The more I look in to getting iPads deployed in school the more I am looking into why we should do it.
It goes so much deeper than the idea of having a device that gives better access to things, it is a way to look at the whole curriculum and the very core of why we do what we do.

I recently watched a video on YouTube where a young man talks about education and being educated. http://bit.ly/1212Jtb
Basically he is discussing the merits of education and the difference to being educated. Now I have often held the belief that it should not be all about the grades, that school should be about developing minds to be creative, adaptive and developmental.

I felt this when I was in uni, studying about how students in universities in the not so distant past were the game changers, the thinkers. I thought as I say there learning about this mass movement to make a difference that I had better remember all this to write it in an exam so I could pass my course. Oh the irony. There I was learning about students making a difference so I could get the right answer in an exam and pass a course.

If I go in to a store to ask for help, do I want a yes or a no? Or do I want someone to hear my issue and be able to think about what they could do to help? How frustrating is it when you call a call centre only to be spoken to by someone reading from a script rather than being able to actually think for themselves? Are we just creating students that do this as we just teach them how to answer a question and not how to think for themselves.

So the iPad, where does it fit in to this mini rant? It has provided me with a tool to develop, to expand my own practice and to break a mould of what I used to be like as a teacher. I can find out things for myself, I can learn new things in my own time and I can be creative in the way I approach things. If this has changed my way of thinking, what might it do to education?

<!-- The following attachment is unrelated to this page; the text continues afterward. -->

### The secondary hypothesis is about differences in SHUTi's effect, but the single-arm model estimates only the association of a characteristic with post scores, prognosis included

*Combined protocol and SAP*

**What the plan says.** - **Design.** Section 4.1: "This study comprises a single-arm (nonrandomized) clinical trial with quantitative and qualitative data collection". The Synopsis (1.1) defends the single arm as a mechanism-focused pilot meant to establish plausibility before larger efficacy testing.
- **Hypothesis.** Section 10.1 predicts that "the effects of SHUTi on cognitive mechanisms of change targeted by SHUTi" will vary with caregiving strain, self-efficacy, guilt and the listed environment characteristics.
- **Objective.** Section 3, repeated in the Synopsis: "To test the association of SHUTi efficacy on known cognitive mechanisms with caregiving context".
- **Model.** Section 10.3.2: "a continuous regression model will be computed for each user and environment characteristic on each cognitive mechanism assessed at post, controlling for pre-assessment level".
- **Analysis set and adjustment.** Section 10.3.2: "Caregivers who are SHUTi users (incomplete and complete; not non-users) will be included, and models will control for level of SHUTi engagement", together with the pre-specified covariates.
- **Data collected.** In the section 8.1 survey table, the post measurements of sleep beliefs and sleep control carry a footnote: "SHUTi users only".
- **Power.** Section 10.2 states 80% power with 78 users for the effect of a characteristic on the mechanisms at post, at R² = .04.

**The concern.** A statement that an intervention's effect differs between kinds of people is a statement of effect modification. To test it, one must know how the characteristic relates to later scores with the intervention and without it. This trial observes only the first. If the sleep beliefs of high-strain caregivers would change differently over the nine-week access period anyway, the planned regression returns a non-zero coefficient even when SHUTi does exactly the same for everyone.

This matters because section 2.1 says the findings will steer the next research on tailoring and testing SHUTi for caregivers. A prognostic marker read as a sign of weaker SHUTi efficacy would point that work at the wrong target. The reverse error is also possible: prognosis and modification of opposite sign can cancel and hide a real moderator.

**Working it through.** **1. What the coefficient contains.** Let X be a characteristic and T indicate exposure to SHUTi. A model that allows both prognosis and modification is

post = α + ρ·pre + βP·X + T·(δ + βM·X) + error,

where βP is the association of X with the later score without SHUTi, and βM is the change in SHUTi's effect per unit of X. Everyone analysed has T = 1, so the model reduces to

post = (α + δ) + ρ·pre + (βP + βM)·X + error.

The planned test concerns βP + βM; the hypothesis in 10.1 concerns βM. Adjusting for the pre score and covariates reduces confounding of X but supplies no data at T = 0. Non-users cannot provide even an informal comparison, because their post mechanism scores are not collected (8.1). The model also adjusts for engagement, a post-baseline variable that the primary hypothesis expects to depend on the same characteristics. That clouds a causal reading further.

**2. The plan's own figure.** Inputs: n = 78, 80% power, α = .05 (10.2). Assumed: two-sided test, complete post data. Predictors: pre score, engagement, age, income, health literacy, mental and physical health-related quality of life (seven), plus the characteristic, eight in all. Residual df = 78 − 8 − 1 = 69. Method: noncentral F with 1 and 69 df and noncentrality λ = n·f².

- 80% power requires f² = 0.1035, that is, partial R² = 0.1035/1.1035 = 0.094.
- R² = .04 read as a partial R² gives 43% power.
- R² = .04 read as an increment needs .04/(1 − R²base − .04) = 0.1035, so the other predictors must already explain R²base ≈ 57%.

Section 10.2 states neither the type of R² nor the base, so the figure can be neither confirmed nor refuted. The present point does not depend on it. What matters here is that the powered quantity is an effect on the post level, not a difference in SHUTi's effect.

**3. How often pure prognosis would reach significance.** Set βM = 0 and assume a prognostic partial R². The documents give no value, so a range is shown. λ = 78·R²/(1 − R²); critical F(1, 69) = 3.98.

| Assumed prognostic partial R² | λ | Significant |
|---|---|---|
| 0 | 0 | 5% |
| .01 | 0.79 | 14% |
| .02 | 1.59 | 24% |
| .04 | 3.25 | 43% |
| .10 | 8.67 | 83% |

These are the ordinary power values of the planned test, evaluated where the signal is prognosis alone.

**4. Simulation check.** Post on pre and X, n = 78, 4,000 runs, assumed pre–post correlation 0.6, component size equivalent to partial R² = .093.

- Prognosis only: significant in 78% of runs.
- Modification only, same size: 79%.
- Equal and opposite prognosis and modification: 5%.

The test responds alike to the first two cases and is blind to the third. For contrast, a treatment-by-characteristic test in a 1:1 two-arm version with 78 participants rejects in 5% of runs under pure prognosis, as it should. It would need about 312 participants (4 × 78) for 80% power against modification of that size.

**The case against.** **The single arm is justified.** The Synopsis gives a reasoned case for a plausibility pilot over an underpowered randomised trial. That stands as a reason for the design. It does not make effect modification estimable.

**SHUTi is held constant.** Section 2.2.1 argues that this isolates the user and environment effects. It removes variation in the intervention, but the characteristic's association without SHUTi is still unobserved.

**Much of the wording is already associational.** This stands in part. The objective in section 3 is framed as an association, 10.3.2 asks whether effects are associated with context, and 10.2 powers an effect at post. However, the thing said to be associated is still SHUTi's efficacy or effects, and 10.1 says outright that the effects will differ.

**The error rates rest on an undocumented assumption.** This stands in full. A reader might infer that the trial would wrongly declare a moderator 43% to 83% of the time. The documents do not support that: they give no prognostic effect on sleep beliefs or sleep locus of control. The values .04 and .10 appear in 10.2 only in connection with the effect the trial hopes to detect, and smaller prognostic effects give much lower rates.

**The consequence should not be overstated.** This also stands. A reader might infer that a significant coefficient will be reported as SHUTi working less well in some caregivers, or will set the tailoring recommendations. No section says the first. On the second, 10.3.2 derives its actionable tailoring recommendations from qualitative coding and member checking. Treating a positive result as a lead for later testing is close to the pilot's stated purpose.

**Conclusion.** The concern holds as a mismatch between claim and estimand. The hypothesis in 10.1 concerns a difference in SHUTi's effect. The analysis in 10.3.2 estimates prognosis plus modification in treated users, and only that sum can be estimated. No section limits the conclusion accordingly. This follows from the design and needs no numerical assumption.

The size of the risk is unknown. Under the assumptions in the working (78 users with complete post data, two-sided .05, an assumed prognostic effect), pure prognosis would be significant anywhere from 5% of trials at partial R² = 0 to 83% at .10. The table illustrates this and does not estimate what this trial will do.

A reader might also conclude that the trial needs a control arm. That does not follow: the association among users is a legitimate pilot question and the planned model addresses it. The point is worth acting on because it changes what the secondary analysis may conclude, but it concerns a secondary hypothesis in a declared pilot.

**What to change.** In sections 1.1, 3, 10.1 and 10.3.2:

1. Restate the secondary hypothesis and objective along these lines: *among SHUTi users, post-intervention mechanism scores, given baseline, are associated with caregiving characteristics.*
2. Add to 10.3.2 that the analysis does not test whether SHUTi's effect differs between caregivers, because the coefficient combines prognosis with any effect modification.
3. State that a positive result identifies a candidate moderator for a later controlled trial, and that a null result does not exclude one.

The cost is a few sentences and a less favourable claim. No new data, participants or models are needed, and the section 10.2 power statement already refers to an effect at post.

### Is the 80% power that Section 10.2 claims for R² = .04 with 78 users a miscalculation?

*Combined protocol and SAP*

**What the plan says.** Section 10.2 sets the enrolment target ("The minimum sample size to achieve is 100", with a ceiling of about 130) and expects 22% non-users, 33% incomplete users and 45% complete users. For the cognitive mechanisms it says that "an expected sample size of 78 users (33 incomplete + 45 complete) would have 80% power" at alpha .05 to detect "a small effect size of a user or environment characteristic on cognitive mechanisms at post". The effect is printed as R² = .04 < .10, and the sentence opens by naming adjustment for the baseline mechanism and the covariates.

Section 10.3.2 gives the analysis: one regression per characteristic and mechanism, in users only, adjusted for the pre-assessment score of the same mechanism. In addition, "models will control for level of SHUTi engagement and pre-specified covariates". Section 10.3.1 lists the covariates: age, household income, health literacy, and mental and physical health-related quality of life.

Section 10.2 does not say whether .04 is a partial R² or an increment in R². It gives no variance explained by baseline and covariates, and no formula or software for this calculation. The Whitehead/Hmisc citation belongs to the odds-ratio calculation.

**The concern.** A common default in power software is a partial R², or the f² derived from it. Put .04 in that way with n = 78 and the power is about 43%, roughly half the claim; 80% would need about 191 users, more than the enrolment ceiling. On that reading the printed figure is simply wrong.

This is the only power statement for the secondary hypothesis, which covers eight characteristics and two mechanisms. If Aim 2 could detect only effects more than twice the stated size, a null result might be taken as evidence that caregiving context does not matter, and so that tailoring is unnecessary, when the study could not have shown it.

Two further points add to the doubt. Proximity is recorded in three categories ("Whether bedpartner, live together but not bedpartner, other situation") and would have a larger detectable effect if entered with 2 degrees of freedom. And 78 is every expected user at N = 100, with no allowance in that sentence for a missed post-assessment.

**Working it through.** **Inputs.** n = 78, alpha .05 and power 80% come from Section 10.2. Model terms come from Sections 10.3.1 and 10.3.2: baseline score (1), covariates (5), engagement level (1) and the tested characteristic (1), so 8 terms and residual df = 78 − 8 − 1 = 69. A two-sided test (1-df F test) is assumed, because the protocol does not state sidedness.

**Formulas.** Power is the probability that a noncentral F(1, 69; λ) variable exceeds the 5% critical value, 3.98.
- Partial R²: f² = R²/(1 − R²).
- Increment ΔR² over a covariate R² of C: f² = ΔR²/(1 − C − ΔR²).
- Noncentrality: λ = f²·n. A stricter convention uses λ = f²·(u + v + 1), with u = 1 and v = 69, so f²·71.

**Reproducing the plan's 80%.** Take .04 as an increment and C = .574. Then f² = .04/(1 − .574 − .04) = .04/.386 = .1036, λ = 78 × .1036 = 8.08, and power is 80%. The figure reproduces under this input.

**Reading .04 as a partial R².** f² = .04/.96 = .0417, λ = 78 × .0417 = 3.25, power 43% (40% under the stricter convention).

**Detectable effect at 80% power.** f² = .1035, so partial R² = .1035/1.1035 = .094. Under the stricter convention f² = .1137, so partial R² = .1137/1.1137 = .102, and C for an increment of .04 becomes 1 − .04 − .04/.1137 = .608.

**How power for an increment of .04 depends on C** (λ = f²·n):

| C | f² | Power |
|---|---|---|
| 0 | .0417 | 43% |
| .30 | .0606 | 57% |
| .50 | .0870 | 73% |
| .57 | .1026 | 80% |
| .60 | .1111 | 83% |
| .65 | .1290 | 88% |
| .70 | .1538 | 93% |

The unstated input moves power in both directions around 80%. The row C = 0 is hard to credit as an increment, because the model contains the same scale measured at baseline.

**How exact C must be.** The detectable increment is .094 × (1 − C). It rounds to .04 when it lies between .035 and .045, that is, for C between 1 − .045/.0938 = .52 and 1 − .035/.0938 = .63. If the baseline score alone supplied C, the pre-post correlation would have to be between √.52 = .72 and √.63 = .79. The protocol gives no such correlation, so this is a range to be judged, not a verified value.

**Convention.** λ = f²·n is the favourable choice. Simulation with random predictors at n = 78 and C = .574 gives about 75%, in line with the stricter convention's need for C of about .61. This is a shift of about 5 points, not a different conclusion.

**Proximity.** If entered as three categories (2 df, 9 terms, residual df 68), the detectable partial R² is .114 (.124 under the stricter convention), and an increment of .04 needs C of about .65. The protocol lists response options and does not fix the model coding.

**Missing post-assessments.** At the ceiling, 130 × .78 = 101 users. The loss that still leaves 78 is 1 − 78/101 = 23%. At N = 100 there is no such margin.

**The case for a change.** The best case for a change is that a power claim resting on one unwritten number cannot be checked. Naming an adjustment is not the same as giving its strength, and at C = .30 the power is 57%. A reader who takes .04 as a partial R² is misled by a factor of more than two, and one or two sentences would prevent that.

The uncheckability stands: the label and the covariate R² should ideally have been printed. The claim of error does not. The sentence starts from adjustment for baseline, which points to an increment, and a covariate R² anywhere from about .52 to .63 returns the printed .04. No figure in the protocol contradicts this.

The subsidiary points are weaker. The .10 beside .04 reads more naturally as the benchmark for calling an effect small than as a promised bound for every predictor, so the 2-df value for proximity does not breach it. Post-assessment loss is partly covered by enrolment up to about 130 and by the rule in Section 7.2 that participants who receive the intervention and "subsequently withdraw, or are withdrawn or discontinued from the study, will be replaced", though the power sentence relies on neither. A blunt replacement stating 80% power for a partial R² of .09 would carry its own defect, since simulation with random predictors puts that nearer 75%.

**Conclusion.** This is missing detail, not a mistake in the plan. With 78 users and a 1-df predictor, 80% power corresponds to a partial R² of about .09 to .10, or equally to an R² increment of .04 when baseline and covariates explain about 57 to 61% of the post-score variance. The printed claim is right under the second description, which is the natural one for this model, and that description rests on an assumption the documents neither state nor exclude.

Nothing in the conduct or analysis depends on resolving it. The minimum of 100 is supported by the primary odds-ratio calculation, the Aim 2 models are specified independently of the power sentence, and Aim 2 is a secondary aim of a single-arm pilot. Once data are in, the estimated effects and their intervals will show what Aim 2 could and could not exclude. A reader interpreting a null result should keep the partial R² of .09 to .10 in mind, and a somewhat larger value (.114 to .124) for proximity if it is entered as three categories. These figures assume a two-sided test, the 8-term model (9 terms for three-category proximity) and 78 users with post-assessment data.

Could students be given the chance to develop ideas, to express themselves, to take the things we teach them and have the chance to apply them in a way that engages them in the process. Rather than just write it in an exercise book and hope it gets marked right. Imagine the power to take what you have learnt in a subject and mix it with a passion you may have in a different area.
For example, a student that loves music and making songs, learn something about a novel in English, take that and make a song and video on their ipad. Not a conventional lesson as it is not the normal approach, but would that student not remember what they had done, and seen how it effected their life?
I saw an example of this from @kennypieper
A students homework. It blew me away. Would it have done had it been written?

Now I’m not suggesting that this is an easy process but by making small steps and having these possibilities then school really can become a place that broadens horizons. As a dad myself I worry that if my son can not remember things well or is not academic then he will be considered a failure in school, by the school system. He is however so creative and imaginative, if he was allowed to demonstrate his knowledge in a different way, maybe he would be seen as a success. Though he always will be by me. As are so many students I teach that are ‘failing’ but are so creative with their knowledge. I would live to think that all students have the chance to show their knowledge in their own way. I really think that iPads go some way to allowing this possibility, can education adapt to it?

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